The principal, although not the sole issue on this motion, is whether the Court correctly interpreted 203 as requiring merely a right of control as opposed to actual physical control. If the Court is in error in that regard, plaintiff is entitled to judgment in the amount of $ 100,000 since Lipsett clearly did not exercise actual control. The statutory language must be the initial source of guidance. The pertinent portion reads 'premises occupied by him or under his control'. The use of the word 'control' without qualification may lend support to plaintiff's argument that to be charged with liability under the provision one must actually be present and exercising control while the work is in progress. On the other hand, since 'occupied' connotes physical presence, the disjunctive use of the word 'control' may suggest that physical presence is not an invariable characteristic of the latter. This interpretation is not, of course, the only permissible one; for 'occupied' may imply something in the nature of a proprietary interest as opposed to physical presence. If it does, 'control' could be read as necessitating actual control consistently with the requirements imposed by the term 'occupied'. Lack of clarity in the statutory phrasing is further revealed by the failure to specify the time at which 'control' must exist. The conclusion that it need obtain only when the subcontractor enters the premises is readily supported by the language of the Act. Adoption of this interpretation would render nugatory the lack of actual control thereafter. At best, the provision is somewhat nebulous on this point. The opposing parties seek to resolve the ambiguity by recourse to either 'strict' or 'liberal' interpretation. No aid is discernible in the use of these terms, for they are themselves of varying content. Compare 3 Corbin, Contracts § 533 (1951). The Court feels that the proper approach to the difficult task of interpretation involves a consideration of the purposes and philosophy of the statute together with whatever legislative history is available. With the insight derived from such an examination, a solution may be reached that is most nearly in accord with the intent of the legislature. See McDonald v. Levinson Steel Co., 1930, 302 Pa. 287, 292, 153 A. 424, 425; Gallivan v. Wark Co., 1927, 288 Pa. 443, 450, 136 A. 223, 225; Davis v. City of Philadelphia, 1943, 153 Pa.Super. 645, 649-650, 35 A.2d 77, 80.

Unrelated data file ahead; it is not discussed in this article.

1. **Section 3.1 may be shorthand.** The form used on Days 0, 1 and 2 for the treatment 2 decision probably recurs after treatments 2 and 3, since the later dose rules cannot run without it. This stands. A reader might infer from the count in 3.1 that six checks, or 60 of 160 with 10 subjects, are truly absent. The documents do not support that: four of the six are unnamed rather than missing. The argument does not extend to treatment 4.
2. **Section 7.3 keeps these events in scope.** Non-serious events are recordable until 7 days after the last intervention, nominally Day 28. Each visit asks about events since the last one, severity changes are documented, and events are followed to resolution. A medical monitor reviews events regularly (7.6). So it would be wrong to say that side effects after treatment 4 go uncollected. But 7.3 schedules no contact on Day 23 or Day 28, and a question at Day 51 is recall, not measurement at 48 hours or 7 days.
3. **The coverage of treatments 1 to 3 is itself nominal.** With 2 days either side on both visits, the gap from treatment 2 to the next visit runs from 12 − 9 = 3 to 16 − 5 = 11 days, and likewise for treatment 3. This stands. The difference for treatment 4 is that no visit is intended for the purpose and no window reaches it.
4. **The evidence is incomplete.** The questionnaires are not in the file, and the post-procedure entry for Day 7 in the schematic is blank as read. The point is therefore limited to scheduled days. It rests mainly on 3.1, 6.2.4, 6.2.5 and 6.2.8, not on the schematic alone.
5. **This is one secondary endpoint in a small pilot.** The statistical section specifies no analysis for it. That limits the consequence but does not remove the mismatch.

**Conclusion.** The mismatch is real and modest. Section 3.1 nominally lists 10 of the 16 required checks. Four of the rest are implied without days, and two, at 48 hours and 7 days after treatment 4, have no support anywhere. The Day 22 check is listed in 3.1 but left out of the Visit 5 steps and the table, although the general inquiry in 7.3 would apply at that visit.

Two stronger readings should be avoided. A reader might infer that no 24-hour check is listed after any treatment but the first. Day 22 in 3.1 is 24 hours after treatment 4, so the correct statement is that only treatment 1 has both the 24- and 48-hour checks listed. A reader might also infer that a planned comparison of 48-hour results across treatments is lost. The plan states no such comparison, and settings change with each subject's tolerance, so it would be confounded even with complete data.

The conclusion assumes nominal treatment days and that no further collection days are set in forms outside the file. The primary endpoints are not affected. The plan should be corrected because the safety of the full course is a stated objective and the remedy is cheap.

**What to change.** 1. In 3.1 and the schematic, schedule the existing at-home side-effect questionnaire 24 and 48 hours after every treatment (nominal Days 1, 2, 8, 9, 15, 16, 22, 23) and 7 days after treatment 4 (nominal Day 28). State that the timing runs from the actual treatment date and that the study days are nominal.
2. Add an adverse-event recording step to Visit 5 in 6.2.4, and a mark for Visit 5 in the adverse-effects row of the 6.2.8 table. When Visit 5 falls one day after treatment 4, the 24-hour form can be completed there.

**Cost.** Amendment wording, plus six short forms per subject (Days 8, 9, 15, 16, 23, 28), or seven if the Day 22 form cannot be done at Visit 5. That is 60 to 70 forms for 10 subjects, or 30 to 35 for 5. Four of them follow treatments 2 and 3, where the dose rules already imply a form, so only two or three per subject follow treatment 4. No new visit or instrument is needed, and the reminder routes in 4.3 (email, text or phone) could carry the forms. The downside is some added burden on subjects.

The search for legislative history has been unproductive. Records of hearings, debates and committee reports are non-existent; the only material for scrutiny is the legislative pattern that has developed over the years. The section, as originally enacted, was identical to that now in force. See Act of June 2, 1915, P.L. 736; Laws of Pa.1915, No. 338, Art. II, § 203, at 738. In 1937 it was amended to read in part:

 '* * * whether said injury occurred upon premises occupied or controlled by the employer or not * * *.'

 Act of June 4, 1937, P.L. 1552; 2 Laws of Pa.1937, No. 323, Art. II, § 203, at 1555. This section was held unconstitutional in Rich Hill Coal Co. v. Bashore, 1939, 334 Pa. 449, 464-467, 7 A.2d 302, 310-311. The Court reasoned that while the former Act made it possible for the employer to supervise the conditions of the work, the section as amended 'imposes responsibility upon an employer without giving him reciprocal authority.' 334 Pa. at pages 464-465, 7 A.2d at page 310. As an outgrowth of this case the legislature enacted the present provision. Act of June 21, 1939, P.L.520, P.S. 77, § 52.

 If the state legislature were treated as a single entity the difficulties in interpretation might be considerably fewer. Having been thwarted in its 1937 attempt to render 'control' irrelevant, the argument might lie that the legislature intended the section now in force to merely satisfy the objections set forth in the Rich Hill decision. In other words, the legislature intended to retain as much of the extremely broad coverage attempted in the 1937 Act as was constitutionally possible. Since a right of control would arm the employer with the authority deemed necessary in the Rich Hill case, this would presumably be the preferred criterion. The infirmity in this approach stems from the fact that the ...